I had this love affair with the soccer ball. I wanted to achieve this feeling, where I could control the ball without even thinking. The only way you can do that is by spending so much time with it. Whenever I’m practicing, it’s less about accomplishing something and more about having that feeling.

I’ve always followed the beat of my own drum. I never wanted to go down the same path as someone else. If I was the only one doing something or standing for something, I did so because I thought it was the right thing to do.

How did you bounce back after your injury in 2017?

It was super tough, because soccer is something that I absolutely love doing. My heart gets ripped out for a second whenever I can’t play, but then I do such a good job reframing life and putting things into perspective. It’s really important, especially when you have a profession where everyone tells you that it’s all about you. Nothing is really about you at the end of the day, so it’s about being thankful for that time instead of being miserable. I also have a lot of self-belief, so it’s not like I’m waiting until I can get back on the field. Worrying doesn’t add anything to your life.


After suffering an ankle injury that required her to have surgery and miss the first four games of the 2018 NWSL season, Heath returned to the field incredibly strong. Not only did she score in her first game back, but she helped carry her Portland Thorns to the finals.


 

What does defiance mean to you?

A lot of people look at defiance as a bad thing. I prefer to reject society’s prescribed ideas about what everything has to be like. Even with women’s soccer, I try to redefine what it looks like and how it can be played. In everything I do, I want to defy the status quo, educate people and reject the small lens that people often see things through.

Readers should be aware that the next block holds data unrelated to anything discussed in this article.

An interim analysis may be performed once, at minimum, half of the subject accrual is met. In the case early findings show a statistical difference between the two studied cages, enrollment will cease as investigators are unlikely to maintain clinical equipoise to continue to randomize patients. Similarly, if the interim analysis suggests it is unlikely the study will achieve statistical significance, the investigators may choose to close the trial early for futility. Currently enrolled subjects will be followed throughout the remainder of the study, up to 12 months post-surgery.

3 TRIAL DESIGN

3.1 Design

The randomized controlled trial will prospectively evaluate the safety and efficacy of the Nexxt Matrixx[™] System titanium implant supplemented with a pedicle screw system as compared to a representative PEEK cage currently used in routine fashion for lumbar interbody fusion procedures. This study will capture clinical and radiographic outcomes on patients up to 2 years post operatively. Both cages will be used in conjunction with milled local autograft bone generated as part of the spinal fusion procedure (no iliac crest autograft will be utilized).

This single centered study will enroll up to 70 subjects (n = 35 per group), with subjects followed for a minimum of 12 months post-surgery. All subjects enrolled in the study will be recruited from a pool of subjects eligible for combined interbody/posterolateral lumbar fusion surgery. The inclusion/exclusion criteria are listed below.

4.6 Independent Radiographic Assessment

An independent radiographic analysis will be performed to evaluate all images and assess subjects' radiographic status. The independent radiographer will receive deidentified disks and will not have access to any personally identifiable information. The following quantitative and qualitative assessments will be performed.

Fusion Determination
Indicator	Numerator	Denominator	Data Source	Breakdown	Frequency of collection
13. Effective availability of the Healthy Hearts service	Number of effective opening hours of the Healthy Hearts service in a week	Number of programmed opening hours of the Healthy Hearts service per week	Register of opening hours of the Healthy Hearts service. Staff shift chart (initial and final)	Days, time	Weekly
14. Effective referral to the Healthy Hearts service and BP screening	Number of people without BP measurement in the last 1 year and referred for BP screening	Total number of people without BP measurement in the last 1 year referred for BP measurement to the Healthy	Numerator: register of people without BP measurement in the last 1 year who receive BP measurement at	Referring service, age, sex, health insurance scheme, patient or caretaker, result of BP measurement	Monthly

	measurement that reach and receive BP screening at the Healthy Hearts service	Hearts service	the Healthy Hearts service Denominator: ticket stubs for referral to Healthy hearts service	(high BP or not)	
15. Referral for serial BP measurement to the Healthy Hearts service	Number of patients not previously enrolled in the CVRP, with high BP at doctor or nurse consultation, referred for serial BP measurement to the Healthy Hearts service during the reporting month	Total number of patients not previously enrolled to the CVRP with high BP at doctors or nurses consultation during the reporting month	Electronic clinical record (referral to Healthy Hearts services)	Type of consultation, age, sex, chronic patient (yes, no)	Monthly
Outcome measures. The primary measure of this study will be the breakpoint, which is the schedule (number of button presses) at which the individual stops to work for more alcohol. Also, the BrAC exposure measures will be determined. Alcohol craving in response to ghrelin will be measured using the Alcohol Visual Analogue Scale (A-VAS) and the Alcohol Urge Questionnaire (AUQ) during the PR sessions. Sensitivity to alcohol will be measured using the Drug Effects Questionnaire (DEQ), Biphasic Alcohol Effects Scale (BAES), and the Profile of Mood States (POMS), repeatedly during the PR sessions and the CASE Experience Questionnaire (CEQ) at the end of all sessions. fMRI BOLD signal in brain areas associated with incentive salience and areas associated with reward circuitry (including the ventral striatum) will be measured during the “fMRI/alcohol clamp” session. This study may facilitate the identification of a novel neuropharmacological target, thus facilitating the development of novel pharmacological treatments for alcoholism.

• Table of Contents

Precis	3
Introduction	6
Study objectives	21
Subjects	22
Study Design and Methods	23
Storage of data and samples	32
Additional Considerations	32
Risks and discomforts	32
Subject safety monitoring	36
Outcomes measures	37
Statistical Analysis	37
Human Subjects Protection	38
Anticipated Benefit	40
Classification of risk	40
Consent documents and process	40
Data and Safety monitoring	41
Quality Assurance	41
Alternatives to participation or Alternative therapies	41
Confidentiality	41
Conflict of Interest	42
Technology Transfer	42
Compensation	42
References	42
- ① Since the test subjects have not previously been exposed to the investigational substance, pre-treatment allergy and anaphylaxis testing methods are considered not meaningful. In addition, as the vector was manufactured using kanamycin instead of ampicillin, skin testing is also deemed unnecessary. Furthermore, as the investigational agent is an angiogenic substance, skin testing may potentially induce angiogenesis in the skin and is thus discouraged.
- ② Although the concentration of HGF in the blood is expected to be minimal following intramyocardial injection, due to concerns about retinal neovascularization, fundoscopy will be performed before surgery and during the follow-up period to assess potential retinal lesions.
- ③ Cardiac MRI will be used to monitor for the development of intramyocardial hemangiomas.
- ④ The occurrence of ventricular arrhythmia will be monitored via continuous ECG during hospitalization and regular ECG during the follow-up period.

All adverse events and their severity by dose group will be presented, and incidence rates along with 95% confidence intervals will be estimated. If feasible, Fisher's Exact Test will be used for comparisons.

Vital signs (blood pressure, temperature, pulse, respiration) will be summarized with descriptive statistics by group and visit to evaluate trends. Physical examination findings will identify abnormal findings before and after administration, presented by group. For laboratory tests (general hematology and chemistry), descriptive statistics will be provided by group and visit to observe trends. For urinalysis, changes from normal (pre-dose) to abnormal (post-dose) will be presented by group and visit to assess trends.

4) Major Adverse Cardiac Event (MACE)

What are those steps?

I want to change the culture of soccer in America. The first step is through my own playing. I want to have a meaningful impact on the game and the people I come across. The second way is giving back to the next generation. We’re so lucky that girls can now dream of being a professional athlete. Nowadays, people can get so close to their role models through social media. I also choose to promote the style of football that I want to play, which encourages freedom and less organization. Nobody has to tell you how to do something. If you don’t know how to do it, you’ll figure it out. I want to bring back the creative side to playing.

For me, the field is also a place of thanks, and that’s what I want to express through the way I play

What does it mean for you to be here today then, repping Jordan?

I love Jordan Brand. Basketball is the other sport I watch and love. MJ made basketball absolutely amazing with his athleticism, ability, creativity and innovation. I’ll watch old hardcourt classics because I’m just amazed by him. His attitude is just out of this world. I love how an individual can just take over the game like he did. When I was at UNC, I remember everyone wanting the number 23 on our team.

What did it mean for you to wear the “Blue Chill” kicks today?

I was so stoked. Air Jordan 1s are my favorite shoes. It’s just funny, because kid Tobin would literally think this shoot is the coolest thing ever, and adult Tobin also thinks this is the coolest thing ever.

As you grow, how will you continue to reinvent yourself?

It’s not something I really think about. It’s more of a lifestyle. Every day, I try to push the boundaries for myself, because I hope that it will help me push the boundaries for the world, in a way.


The Air Jordan I High OG “Blue Chill” is available starting February 14 from SNKRS and at select retailers.